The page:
Posts Tagged ‘Pacific Standard Time’
The gallery’s next exhibition will present works by Beatrice Wood (1893-1998) alongside those of Gustavo Pérez and Cheryl Ann Thomas. Opening on May 24th, this show will be the fourth time I have shown Wood’s ceramics.
This selection of work will feature vessels as vibrant as Wood’s famous life and personality. With ties to the Dada movement in New York, the theosophy community outside Los Angeles, and the West Coast Crafts revival, Wood developed a personal vision of art that drew on myriad influences. The pieces on display artfully contrast simple forms with richly complex surface treatments. With her signature in-glaze luster technique, Wood created artworks that shimmer with vivid color, reflecting the changing light.
Although I have not had Wood’s work on view for several years, her work was recently the subject of a Pacific Standard Time show at the Santa Monica Museum of Art. Called Beatrice Wood: Career Woman – Drawings, Paintings, Vessels, and Objects, the exhibition offered a survey of Wood’s long career, from her earlier Dada inspired drawings and paintings through her more well-known ceramic works.
I know I’ve posted artists’ portraits before, but I can’t resist sharing these great photos of the artists in Los Gigantes: Larry Bell, Craig Kauffman, John Mason, Ed Moses, and Peter Voulkos. These giants of the West Coast art scene were all photographed by Jim McHugh, who was kind enough to send us these images. McHugh is a noted chronicler of contemporary West Coast artists and has published several books including California Painters: New Work, 1989 and The Art of Light and Space, 1993. More recently, his work was exhibited by Timothy Yarger Fine Art, and was included in the Getty Museum’s Pacific Standard Time initiative. For over thirty years, McHugh has created compelling portraits of artists, capturing their individuality and offering unique views into their world. His respect and enthusiasm for his subjects and their work comes through in every image.
In recent years, a tremendous interest has developed in Los Angeles artists and the growth of L.A. art institutions. The success of programs at the Hammer Museum and at LACMA are examples of that surge. While some news may have focused on the ups and downs of museum funding and staff changes, there’s one fact that that bears repeating over and over: the shows coming out of Los Angeles have been superb! Today I was reminded of how the efforts of curators at both L.A. museums and local galleries have been nationally recognized.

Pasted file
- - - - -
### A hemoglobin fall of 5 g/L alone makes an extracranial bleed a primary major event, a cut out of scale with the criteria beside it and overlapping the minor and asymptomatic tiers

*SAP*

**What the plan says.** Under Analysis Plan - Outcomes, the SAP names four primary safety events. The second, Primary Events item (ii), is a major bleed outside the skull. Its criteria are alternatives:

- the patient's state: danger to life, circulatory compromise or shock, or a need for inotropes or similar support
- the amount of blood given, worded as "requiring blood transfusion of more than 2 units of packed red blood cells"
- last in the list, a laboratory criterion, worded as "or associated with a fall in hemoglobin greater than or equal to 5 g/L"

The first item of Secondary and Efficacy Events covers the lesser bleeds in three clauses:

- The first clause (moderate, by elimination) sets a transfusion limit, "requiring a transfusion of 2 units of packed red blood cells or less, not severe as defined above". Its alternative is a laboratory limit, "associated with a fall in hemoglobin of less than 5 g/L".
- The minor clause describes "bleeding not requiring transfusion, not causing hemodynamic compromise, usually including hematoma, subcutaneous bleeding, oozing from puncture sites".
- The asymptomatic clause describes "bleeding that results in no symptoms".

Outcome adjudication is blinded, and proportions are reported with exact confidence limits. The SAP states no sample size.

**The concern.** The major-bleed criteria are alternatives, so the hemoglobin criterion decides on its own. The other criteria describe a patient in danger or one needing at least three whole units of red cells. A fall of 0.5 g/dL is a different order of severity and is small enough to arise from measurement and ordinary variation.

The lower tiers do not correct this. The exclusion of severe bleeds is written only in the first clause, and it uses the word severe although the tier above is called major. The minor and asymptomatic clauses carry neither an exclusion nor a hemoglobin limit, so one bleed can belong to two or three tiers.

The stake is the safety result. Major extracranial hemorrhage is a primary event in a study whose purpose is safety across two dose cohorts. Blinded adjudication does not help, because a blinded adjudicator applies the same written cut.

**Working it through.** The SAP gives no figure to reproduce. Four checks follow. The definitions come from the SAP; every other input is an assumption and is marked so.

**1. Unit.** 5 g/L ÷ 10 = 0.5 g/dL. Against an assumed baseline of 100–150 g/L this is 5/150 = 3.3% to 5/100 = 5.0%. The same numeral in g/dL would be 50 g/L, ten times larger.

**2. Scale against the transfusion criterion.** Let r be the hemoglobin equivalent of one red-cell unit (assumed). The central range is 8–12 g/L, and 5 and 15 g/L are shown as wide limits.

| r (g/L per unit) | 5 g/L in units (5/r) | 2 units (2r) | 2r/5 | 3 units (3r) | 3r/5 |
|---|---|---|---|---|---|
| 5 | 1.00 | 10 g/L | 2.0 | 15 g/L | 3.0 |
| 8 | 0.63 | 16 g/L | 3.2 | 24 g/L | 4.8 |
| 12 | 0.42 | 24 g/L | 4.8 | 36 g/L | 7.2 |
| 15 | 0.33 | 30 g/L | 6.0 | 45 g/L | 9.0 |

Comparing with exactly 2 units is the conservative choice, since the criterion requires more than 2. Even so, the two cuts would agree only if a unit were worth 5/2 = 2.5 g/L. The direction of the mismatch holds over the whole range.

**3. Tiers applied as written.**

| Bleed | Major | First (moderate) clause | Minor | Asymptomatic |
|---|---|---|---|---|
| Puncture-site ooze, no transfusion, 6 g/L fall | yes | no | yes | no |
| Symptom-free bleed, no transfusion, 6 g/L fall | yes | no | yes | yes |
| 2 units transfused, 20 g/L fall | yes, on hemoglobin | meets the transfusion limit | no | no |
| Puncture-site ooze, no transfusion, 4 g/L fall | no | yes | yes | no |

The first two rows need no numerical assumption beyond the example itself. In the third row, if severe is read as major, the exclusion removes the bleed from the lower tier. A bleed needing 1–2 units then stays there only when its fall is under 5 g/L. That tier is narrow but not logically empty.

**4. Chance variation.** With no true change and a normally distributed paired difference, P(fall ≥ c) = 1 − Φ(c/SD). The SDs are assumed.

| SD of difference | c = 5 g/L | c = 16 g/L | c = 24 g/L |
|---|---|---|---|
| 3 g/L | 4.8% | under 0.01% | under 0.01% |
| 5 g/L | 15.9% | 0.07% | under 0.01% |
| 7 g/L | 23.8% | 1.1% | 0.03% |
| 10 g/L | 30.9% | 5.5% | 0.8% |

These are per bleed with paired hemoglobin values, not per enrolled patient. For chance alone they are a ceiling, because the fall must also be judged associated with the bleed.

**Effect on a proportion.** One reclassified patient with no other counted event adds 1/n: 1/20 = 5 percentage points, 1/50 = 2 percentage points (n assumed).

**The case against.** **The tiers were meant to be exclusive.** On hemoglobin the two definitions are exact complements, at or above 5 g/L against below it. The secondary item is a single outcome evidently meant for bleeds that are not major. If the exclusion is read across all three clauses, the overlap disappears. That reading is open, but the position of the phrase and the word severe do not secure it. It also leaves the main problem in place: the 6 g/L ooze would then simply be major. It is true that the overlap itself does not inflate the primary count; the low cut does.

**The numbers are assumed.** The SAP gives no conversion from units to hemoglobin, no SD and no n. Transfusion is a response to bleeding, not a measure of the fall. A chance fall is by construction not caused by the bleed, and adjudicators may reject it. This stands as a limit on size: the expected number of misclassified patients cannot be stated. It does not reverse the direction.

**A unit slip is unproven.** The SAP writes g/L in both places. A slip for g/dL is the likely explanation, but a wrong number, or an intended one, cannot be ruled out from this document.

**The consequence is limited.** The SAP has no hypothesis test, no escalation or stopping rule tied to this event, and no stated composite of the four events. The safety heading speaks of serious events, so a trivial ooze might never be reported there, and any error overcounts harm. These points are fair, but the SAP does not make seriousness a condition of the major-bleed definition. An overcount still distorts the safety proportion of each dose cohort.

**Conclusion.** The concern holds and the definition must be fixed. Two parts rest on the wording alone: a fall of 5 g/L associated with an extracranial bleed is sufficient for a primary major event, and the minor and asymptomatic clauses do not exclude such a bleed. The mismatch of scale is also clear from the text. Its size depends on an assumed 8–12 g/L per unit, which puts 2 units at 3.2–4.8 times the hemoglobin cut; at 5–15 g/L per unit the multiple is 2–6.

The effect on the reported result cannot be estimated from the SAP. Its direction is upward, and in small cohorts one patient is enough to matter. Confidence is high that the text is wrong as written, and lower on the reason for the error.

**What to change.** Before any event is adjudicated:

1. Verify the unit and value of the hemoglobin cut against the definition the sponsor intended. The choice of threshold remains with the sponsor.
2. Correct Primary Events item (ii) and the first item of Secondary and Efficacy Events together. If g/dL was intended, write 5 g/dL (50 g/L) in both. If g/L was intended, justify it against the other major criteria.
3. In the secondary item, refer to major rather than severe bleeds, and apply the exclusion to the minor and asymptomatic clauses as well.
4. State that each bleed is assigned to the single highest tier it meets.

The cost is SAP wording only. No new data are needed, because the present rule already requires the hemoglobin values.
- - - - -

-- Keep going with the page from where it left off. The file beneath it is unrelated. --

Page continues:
In 2013, the International Association of Art Critics included an impressive number of L.A. curators and organizations in their annual awards. Headquartered in New York, AICA-USA’s membership comprises over 400 critics, curators, scholars, and art historians working throughout the United States. Take a look at some of the awards given out last year: to Stephanie Barron for “Ken Price Sculpture: A Retrospective,” Los Angeles County Museum of Art; to Wendy Kaplan and Bobbye Tigerman for “California Design, 1930–1965: “Living in a Modern Way,” also at the Los Angeles County Museum of Art; and to Kellie Jones, curator of “Now Dig This! Art and Black Los Angeles 1960-1980,” which opened at the Hammer Museum and traveled to MoMA PS1, New York.
Paul Schimmel’s brilliant final show at MOCA, “Destroy the Picture: Painting the Void, 1949-1962,” was given an award as one of the two best thematic museum shows nationally, along with the Hammer’s “Now Dig This”.
This morning I went to Cherry and Martin gallery, which was honored last year for their exhibit “Photography Into Sculpture / The Evolving Photographic Object.” Based on an exhibition at the Museum of Modern Art from 1970, organized by Peter Bunnell, the Cherry and Martin show was favored by critics as part of the Pacific Standard Time series of events.
Tomorrow I will return for another view of “Face to Face: Flanders, Florence, and Renaissance Painting,” the world-class exhibit at the Huntington. It’s the work of Catherine Hess, a scholar and curator at the Huntington, who has managed to put together one of the most perfect exhibits I’ve ever seen. It’s an art history lesson for all viewers, and the selection of examples are borrowed from the Uffizzi, the National Gallery, the Boston Museum of Fine Arts, and numerous museums in Europe and America. It’s another example of why L.A. deserves recognition: the excellence of the curators.
Now that I have works on display by DeWain Valentine in our current exhibition, Translucence, I have been thinking a lot about another show of his – From Start to Finish: DeWain Valentine’s Gray Column – on display at the Getty from late 2011 through early 2012. Organized by the Getty Conservation Institute as part of the Pacific Standard Time Initiative, From Start to Finish told the story of the Gray Column’s production, original installation, and subsequent conservation.